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'No option' but to Taser Indigenous man in fatal arrest

Rex Martinich/AAP PHOTOS

A Queensland police officer has told an inquest he had no option but to repeatedly fire a Taser while apprehending an Indigenous man who died soon after.

The Coroners Court heard the first of three days of evidence for the inquest into the death of Ashley Charles Washington, 31, on December 13, 2020, in Toowoomba west of Brisbane.

Ashley's immediate family, who listened to Tuesday's proceedings via phone, requested the inquest use his first name.

Senior Constable Jamie Williams, of Toowoomba's dog squad, was the first officer to encounter Ashley after he allegedly burgled a home and assaulted its resident before leaving the scene at 6.35pm with money and a pair of scissors.

Sen Const Williams told the hearing he was a lone officer in a marked police vehicle with his police dog named Turbo.

The inquest was shown six minutes of footage from Sen Const Williams's body worn camera that showed him intercepting Ashley on the street and telling him to get on the ground.

In the footage, Ashley can be heard yelling incoherently and screaming before Sen Const Williams attempts to grab him then deploys Turbo.

Sen Const Williams testified that Ashley stabbed him in the head with the pair of scissors and he heard Turbo yelping after being repeatedly stabbed.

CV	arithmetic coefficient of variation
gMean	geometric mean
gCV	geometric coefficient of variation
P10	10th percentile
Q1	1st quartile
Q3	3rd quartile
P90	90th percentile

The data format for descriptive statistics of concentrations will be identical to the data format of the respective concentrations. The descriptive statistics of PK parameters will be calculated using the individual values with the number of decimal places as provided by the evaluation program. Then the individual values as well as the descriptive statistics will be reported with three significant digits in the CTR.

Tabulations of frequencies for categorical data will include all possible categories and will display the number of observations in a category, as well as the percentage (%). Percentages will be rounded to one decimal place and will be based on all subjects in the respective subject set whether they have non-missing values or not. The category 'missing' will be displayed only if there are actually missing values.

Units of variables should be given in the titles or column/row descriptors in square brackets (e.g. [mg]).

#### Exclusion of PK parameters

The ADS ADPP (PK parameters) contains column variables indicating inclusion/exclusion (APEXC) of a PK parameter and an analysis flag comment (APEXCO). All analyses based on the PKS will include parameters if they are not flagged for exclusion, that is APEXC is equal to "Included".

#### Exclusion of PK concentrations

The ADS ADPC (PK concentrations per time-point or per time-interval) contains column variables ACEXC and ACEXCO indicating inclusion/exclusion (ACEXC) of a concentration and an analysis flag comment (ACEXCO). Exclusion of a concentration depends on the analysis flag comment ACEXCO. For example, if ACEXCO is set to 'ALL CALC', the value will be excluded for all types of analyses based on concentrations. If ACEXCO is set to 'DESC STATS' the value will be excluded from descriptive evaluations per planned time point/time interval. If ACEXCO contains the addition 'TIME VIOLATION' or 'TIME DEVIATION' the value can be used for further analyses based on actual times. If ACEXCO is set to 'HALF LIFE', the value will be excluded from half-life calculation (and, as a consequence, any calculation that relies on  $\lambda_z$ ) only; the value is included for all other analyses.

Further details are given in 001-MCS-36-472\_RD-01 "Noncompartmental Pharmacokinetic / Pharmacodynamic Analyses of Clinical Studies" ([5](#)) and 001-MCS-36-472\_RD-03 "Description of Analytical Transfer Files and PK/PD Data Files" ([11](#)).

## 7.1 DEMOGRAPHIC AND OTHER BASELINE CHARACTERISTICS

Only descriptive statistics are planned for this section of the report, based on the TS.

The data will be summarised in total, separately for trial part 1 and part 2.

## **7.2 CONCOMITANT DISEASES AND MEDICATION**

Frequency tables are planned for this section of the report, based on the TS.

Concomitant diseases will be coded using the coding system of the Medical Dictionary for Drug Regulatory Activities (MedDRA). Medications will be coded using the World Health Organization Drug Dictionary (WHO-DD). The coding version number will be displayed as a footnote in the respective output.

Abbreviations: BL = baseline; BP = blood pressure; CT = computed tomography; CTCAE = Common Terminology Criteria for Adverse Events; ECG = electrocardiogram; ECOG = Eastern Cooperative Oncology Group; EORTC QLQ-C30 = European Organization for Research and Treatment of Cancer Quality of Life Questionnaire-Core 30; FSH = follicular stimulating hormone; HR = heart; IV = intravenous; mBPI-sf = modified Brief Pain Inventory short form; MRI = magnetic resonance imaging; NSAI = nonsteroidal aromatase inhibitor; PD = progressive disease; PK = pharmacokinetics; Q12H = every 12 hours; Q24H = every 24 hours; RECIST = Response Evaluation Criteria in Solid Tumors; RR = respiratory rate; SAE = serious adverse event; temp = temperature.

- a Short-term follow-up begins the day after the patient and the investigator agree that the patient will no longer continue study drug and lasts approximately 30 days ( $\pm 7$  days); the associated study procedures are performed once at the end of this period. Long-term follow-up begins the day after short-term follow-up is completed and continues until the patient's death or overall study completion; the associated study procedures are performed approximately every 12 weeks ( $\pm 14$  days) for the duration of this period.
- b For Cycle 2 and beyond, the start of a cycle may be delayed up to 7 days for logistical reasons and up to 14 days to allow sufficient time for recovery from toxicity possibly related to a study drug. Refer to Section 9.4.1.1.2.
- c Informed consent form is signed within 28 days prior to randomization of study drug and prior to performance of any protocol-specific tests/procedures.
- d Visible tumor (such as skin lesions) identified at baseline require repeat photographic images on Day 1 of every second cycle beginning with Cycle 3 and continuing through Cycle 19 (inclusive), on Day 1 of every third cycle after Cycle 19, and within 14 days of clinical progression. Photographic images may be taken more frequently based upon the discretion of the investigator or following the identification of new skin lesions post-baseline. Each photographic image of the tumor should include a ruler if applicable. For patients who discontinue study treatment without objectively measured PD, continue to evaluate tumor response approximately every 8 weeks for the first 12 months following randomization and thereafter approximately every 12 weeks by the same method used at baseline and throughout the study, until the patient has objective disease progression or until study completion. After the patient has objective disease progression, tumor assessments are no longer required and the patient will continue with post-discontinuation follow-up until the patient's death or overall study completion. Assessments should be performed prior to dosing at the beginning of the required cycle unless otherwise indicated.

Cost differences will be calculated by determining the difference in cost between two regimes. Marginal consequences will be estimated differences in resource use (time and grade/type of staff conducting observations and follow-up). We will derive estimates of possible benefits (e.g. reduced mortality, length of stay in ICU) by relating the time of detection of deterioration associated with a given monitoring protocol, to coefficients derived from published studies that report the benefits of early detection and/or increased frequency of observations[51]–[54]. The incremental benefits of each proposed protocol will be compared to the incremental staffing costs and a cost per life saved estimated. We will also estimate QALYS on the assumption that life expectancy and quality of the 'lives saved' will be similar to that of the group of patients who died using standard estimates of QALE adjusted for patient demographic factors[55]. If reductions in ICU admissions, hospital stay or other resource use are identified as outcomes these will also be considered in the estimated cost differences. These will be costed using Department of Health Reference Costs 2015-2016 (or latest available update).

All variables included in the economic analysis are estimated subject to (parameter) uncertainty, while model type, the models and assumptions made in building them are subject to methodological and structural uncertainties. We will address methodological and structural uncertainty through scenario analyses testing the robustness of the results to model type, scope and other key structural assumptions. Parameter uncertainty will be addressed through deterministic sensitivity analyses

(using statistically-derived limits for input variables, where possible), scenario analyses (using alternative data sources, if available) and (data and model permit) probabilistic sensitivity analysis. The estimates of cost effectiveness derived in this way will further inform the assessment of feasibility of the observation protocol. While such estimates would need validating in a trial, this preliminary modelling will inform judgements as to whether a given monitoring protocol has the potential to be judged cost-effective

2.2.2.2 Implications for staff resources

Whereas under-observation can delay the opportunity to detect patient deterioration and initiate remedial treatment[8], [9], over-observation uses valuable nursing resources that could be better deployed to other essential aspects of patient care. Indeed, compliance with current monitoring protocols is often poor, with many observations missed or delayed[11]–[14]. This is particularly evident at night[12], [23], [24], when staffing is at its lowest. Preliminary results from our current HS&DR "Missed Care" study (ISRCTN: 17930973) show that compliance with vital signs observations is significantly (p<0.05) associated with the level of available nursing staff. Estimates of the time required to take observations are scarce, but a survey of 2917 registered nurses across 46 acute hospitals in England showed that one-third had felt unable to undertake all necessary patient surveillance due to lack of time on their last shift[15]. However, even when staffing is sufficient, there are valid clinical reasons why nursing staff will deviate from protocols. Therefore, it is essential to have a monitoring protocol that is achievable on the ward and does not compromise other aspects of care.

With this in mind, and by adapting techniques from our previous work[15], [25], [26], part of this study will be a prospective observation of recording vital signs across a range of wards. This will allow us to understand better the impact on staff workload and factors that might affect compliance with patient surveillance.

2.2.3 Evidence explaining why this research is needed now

Ashley is then hit by wired probes from the Taser and falls to the ground before getting up and being stunned again by Sen Const Williams, who proceeds to deliver four cycles of electric shocks before other officers arrive and pin Ashley to the ground.

Sen Const Williams told the inquest that using his stun gun was his only option other than drawing his weapon.

"My aim was to use the minimum force not likely to cause death or grievous bodily harm," Sen Const Williams said.

Counsel assisting Sarah Lio-Willie asked Sen Const Williams why he delivered multiple shocks.

"Mr Washington had just tried to kill me, I needed to use that to preserve my life and I was aware of (bystanders) on the street," Sen Const Williams said.

Under cross-examination by Washington family solicitor, Angela Taylor, Sen Const Williams said he also gave Ashley two forceful kicks to the ribs.

Sen Const Williams told his solicitor, Claire McGee, that officers were trained to use their firearms if attacked by a person with a bladed weapon.

The inquest also heard from Senior Sergeant David Perry, the senior ethical standards command investigator into Ashley's death.

Sen Sgt Perry said he found the officers had involved acted appropriately and followed procedure, but he could not recall them using foul language towards Ashley on the body camera footage.

Paramedics administered a sedative to Ashley after he was arrested but he started displaying symptoms of cardiac arrest and was declared dead in hospital just after 8pm.

Sen Sgt Perry said police had no powers to order paramedics to administer any drug.

A pre-inquest hearing in June was told Ashley had suffered from coronary atherosclerosis, however there were no signs of an allergic reaction to the sedative.

He also had methamphetamine in his system in the toxic or lethal ranges.

A forensic examination was unable to determine the cause of death but found severe heart disease could have caused a cardiac arrest at any time combined with stress and drug use.

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Aboriginal Counselling Services 0410 539 905